Lessons Learned from MMOs


I don’t claim to be the most avid online gamer, there are a lot of games I’ve never played.  There are only so many hours in a day after all.  Still, when I do play various games I try to pay attention to what seems to work and what doesn’t; and learn from that.  Not just things I like, but what other players seem to enjoy (especially things I didn’t consider); but also things that just don’t seem to work.  When I come across something that seems to be a problem, something players generally don’t like, I try to think how I might solve it.

Star Wars: Galaxies

I’m going to start by going back to an older game, Star Wars Galaxies.  Just to be up front I loved this game!  There was a lot about it I personally liked and while it wasn’t the first MMO I’d ever played, it was probably responsible more than any other for getting me really interested in them.  I love the large worlds you could just freely roam around in and explore.  I loved that your character wasn’t forced into a faction, you could pick a side if you wanted or be a more mercenary neutral.  I enjoyed that you could create your own home, your own store and business, even with friends or a guild create an entire town that others could visit.  There was so much in SWG beyond combat and quest to do, from crafting robots, consumables and even huge space yachts and frigates; that you could always find something to do.  I think, in part because of these qualities, the game had a social aspect some other MMO’s lack.  There was plenty of both opportunity and reason within the game to meet and interact with other players on a social basis.  For me, all these things added to the fun of the game and I was among those players who continued to play right up until they shut the servers down on 15 December, 2011.

Star Wars: The Old Republic

So when Star Wars: The Old Republic was released I was a little skeptical (and partly because I felt SWG had been shut down because of the release of SW:TOR).  You just couldn’t help comparing the two games and I doubt I’m alone in that.  Its probably not surprising then I had and still have mixed feelings about the game.  There were things I definitely liked.  The new companions with their individual story lines was a plus that added depth to the RPG aspect.  But you had to pick a faction, there was no more being neutral or switching sides.  Smugglers always fought for the Republic and Bounty Hunters for the Empire.  There were no more player built houses or towns, and you couldn’t set up a shop.  Crafting was a lot more limited, and gone were all those neat drones and gadgets you could make in SWG.  You automatically got a space ship but you couldn’t decorate or otherwise modify the interior, you couldn’t even decide where your companions bunked… all that was fixed.  In short, outside of the storyline quests there was a lot less to do.  There were some beautiful locations (and some really creepy ones including a planet with what are basically zombies / ghouls) but you weren’t really as free to explore as you were in SWG.  Yeah, okay, so I’m comparing the two games a lot… its hard not too.  There’s a lesson in that as well, sequels always get compared to whatever went before, so you better make them outstanding.  Overall, I just didn’t like it as much and didn’t keep up with my subscription.  Later I got a notice that if you hadn’t played your character in awhile its name might be changed, which I thought was both really weird and annoying.  Not saying I’ll never play again (assuming my characters haven’t been deleted which given I payed for special gear and stuff would REALLY annoy me) but I’m not in any rush to get back to it.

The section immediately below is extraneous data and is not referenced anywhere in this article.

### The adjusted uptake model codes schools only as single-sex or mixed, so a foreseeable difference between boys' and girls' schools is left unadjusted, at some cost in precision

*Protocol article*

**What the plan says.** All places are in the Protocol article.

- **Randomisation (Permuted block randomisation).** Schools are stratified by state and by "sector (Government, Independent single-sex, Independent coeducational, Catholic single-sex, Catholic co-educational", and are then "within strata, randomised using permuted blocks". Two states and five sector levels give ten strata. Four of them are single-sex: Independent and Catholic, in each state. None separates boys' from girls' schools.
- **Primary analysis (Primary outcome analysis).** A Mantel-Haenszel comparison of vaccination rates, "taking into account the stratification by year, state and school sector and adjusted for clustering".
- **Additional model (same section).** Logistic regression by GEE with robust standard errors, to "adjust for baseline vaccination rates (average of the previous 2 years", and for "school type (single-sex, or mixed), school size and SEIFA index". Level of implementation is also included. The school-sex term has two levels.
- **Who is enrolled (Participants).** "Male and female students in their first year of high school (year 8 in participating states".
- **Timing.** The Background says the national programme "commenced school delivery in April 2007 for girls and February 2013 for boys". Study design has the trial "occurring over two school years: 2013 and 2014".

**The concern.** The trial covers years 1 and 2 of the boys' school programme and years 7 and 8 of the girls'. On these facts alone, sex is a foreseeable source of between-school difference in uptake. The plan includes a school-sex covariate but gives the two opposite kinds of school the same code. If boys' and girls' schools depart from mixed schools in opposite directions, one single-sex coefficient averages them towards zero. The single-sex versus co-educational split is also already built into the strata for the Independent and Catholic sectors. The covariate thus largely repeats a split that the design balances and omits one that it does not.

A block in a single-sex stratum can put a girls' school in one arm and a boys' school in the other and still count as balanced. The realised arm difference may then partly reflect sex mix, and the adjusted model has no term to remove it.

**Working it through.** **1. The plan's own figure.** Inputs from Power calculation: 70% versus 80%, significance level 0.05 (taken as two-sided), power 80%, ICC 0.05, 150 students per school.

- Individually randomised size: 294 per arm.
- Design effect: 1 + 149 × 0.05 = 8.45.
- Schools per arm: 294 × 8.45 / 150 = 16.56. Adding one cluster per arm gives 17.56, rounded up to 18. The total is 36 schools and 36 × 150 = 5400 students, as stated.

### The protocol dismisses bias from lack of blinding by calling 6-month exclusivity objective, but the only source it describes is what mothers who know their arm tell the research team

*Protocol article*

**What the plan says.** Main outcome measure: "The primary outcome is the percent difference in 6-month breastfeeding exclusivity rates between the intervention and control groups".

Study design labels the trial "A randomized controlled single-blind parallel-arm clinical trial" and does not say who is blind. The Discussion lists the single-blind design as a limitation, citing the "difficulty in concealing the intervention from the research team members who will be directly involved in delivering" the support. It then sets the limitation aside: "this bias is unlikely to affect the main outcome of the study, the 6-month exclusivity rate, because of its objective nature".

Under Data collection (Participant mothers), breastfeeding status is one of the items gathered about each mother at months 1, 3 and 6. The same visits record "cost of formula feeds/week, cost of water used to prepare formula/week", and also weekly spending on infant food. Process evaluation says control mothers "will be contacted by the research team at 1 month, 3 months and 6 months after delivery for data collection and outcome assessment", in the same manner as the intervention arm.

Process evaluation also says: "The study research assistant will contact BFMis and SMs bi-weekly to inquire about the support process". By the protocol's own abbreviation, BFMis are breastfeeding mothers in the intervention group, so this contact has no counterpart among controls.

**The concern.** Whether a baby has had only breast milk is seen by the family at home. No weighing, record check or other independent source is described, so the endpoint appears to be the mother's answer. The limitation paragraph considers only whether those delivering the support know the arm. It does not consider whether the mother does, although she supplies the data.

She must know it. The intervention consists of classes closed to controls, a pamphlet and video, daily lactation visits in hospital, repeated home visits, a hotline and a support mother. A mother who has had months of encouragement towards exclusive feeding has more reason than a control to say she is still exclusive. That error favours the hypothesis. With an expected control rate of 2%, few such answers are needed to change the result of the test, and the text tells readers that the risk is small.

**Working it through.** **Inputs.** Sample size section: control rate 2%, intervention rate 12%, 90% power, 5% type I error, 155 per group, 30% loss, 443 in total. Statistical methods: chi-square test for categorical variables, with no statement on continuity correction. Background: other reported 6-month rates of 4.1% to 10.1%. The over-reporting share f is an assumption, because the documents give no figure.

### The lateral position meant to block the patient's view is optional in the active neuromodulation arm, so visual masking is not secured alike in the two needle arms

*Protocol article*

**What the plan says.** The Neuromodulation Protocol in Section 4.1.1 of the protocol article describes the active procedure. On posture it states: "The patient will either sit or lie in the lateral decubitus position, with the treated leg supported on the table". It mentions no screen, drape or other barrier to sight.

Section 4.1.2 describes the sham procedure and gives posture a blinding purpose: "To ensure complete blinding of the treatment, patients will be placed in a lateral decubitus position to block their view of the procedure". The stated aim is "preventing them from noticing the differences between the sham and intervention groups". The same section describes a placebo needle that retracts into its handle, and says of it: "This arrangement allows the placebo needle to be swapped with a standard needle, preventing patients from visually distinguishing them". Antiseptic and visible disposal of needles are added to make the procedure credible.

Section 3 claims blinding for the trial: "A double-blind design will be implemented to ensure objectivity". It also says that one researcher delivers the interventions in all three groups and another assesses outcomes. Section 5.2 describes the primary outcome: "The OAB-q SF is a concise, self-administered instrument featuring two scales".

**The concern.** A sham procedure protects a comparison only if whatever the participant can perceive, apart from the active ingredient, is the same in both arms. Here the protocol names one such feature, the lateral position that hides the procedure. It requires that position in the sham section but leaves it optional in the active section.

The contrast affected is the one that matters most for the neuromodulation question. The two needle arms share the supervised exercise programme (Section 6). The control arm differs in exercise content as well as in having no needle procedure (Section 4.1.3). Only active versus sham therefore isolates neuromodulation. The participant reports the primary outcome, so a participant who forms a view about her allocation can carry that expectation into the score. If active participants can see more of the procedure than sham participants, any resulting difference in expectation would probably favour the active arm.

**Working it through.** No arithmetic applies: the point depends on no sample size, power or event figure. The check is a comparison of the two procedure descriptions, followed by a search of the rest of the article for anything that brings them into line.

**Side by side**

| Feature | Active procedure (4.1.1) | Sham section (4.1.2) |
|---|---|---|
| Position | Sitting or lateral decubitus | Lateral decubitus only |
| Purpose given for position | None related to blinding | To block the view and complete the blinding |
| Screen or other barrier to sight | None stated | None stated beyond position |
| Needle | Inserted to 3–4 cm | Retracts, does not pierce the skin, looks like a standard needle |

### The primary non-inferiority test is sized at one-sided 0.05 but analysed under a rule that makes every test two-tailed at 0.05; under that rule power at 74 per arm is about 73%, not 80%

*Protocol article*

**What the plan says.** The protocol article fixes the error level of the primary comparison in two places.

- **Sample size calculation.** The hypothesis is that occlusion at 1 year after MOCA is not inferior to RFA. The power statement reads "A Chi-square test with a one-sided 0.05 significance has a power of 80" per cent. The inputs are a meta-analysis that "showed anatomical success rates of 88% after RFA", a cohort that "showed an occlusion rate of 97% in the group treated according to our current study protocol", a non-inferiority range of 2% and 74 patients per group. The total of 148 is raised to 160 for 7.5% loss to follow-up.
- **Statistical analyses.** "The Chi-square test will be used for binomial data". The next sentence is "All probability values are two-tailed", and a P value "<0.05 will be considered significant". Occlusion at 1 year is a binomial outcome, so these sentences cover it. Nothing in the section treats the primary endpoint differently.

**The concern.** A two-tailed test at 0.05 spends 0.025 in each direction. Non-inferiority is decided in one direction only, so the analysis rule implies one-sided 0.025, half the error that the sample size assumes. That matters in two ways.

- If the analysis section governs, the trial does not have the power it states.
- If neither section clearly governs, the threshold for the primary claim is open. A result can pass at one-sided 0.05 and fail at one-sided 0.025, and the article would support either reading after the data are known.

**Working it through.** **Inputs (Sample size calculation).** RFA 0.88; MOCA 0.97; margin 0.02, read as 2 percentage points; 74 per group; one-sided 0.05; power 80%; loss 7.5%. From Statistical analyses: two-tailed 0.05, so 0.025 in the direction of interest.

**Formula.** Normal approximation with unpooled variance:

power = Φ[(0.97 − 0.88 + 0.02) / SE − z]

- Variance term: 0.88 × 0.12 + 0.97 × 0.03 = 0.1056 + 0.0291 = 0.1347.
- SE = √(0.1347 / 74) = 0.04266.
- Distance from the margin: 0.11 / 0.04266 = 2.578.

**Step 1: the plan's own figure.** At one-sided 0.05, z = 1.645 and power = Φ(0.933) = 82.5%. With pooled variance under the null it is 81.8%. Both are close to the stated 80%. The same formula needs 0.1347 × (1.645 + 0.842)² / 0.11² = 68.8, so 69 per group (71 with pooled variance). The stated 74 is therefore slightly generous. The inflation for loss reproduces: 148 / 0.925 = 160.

And yeah, if they brought SWG back online, I’d be back in a flash.

More recently I’ve been playing two other online games, World of Tanks and Wizards 101.  These are two very different games.

World of Tanks

World of Tanks works on the free-to-play model and its possible to play for as long as you want on a free account and enjoy the whole game.  That makes it somewhat unique and I think its one of the biggest positives of the game.  As you might guess, its a game about tank combat, and that’s pretty much all it is.  If you aren’t into driving tanks and shooting at other tanks then there’s not much here for you.  But, if you are into that it can be a lot of fun… at first.  I had a really good first impression of WoT, the controls are pretty straight forward and the game isn’t overly complex so it doesn’t take long to learn to be a decent tanker.  With lower Tier tanks you can make silver pretty well and if you take the time to train up your tank crews before upgrading your tank you can actually build up some pretty lethal tank crews by the time you make it to Tier 5 or 6 tanks (which is mid Tier in the game).